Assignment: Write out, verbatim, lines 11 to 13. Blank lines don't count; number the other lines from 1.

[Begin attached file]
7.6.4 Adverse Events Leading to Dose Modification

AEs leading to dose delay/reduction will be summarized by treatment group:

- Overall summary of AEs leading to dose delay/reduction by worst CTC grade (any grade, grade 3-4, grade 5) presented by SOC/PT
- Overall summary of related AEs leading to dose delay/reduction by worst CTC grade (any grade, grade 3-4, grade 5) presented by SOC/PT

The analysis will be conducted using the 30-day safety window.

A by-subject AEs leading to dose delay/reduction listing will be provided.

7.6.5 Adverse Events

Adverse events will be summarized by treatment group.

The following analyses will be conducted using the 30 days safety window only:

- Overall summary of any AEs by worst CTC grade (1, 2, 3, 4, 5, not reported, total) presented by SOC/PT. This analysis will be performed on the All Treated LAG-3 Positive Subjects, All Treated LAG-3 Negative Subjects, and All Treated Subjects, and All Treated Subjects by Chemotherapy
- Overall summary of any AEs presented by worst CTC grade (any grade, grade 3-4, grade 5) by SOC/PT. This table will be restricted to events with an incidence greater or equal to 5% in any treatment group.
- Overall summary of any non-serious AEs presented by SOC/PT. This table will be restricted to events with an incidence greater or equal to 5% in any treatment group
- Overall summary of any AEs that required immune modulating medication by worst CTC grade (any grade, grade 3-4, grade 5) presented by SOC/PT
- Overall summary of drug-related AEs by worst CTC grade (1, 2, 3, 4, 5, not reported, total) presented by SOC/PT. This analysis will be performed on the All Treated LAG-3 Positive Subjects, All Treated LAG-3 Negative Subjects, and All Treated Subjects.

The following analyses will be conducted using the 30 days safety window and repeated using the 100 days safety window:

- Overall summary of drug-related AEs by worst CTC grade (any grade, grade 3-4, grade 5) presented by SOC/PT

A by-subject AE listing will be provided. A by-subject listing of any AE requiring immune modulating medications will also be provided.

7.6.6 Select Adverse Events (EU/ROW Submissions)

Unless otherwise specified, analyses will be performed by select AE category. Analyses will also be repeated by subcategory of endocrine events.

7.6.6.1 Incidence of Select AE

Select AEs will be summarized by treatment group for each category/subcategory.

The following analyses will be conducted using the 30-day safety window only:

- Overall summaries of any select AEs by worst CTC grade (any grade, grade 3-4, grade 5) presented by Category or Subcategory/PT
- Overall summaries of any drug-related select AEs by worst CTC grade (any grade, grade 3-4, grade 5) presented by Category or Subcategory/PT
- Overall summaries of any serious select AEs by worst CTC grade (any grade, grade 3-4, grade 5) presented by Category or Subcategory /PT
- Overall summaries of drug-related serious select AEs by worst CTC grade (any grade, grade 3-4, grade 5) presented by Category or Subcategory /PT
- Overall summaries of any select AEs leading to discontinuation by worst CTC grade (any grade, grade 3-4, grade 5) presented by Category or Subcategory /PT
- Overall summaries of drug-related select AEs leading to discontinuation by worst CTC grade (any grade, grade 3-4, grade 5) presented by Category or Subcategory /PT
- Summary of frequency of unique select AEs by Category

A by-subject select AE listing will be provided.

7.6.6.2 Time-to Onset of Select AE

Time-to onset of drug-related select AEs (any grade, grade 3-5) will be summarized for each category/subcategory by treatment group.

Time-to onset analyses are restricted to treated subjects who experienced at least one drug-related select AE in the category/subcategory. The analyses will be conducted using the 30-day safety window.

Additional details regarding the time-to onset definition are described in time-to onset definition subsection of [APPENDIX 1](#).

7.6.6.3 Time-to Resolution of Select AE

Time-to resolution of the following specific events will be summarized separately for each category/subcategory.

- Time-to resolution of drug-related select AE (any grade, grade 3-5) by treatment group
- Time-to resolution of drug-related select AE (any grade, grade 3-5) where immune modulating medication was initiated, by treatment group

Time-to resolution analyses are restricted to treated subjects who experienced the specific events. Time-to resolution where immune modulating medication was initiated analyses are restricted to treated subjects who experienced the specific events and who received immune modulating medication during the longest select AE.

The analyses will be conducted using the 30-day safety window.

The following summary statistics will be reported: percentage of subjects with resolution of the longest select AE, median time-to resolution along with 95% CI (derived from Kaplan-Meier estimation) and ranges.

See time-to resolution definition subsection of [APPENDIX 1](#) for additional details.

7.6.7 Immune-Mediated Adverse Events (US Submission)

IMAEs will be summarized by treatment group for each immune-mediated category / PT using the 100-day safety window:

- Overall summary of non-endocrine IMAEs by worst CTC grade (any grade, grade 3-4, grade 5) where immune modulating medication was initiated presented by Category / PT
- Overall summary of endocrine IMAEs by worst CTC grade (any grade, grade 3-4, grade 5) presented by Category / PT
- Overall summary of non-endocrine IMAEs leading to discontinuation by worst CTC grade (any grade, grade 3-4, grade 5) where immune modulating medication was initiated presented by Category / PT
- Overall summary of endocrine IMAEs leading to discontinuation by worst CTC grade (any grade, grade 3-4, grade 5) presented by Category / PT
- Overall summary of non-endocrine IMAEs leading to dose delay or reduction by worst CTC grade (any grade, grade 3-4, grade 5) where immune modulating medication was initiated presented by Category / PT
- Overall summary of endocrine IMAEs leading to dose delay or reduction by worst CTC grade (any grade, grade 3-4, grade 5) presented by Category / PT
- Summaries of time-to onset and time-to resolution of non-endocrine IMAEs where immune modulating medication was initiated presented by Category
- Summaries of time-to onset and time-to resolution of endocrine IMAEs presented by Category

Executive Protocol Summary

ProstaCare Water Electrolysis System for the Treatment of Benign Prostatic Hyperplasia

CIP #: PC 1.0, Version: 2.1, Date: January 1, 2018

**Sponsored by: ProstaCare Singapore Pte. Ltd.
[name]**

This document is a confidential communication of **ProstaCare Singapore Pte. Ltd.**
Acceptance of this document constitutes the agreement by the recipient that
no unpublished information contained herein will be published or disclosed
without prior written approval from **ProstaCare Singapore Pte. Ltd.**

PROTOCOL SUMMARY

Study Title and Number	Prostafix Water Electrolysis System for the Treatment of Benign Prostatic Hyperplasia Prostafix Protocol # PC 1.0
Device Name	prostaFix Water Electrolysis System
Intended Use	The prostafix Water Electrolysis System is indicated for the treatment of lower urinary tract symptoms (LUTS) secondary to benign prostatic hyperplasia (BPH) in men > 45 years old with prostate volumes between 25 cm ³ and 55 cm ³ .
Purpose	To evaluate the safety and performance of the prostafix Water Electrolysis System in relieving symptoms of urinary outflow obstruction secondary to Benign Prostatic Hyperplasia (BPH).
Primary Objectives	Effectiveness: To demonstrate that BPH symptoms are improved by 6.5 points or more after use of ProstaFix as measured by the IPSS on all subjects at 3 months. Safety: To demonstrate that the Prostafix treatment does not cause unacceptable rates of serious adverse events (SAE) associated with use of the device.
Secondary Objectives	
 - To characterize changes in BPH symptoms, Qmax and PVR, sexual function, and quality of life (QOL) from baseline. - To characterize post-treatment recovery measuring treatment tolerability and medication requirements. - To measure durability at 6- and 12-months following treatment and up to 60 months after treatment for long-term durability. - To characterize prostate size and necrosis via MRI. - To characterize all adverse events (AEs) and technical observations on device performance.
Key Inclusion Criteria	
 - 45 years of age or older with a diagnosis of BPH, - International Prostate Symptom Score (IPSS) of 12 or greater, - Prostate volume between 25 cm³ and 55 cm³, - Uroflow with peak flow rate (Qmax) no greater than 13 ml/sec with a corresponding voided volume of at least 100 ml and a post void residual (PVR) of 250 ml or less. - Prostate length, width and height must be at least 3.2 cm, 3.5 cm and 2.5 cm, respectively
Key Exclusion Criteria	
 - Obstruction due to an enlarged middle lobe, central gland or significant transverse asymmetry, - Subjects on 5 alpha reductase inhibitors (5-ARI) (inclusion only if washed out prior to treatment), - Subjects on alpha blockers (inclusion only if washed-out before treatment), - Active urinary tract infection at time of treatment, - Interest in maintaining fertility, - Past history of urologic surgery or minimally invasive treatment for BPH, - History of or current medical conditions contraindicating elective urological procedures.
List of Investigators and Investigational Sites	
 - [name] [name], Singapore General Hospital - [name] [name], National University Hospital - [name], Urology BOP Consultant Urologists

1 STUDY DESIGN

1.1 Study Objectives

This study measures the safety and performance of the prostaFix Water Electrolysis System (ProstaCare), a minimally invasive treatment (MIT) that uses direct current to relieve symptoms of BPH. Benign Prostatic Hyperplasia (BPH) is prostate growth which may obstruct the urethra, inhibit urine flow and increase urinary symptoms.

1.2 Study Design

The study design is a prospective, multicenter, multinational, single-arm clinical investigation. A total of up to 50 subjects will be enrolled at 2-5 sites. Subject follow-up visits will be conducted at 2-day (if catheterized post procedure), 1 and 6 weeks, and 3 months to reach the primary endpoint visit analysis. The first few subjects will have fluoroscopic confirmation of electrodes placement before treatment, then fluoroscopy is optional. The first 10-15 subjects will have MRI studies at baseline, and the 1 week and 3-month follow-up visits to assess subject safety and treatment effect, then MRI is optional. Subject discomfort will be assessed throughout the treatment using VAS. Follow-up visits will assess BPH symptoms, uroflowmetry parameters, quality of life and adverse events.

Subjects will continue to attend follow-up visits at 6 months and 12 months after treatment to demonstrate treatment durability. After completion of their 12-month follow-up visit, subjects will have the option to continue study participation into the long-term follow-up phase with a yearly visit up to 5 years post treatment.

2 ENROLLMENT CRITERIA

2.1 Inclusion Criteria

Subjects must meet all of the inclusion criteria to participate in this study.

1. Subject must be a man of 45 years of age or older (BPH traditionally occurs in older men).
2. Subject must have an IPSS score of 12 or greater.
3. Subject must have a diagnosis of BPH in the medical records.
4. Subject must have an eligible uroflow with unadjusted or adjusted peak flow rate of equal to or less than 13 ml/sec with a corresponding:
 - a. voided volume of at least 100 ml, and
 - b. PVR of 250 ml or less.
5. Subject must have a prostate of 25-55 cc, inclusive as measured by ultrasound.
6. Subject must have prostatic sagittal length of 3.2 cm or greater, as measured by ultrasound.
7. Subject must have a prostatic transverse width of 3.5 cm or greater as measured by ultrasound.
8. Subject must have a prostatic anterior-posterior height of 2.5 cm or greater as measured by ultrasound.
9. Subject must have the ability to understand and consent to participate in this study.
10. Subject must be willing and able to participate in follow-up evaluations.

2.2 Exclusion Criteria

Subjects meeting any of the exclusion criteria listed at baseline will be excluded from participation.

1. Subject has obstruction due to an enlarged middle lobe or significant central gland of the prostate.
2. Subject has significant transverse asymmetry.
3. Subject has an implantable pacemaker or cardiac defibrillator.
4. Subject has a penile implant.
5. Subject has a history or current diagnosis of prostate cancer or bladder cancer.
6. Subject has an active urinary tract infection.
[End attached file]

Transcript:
- Overall summary of any AEs presented by worst CTC grade (any grade, grade 3-4, grade 5) by SOC/PT. This table will be restricted to events with an incidence greater or equal to 5% in any treatment group.
- Overall summary of any non-serious AEs presented by SOC/PT. This table will be restricted to events with an incidence greater or equal to 5% in any treatment group
- Overall summary of any AEs that required immune modulating medication by worst CTC grade (any grade, grade 3-4, grade 5) presented by SOC/PT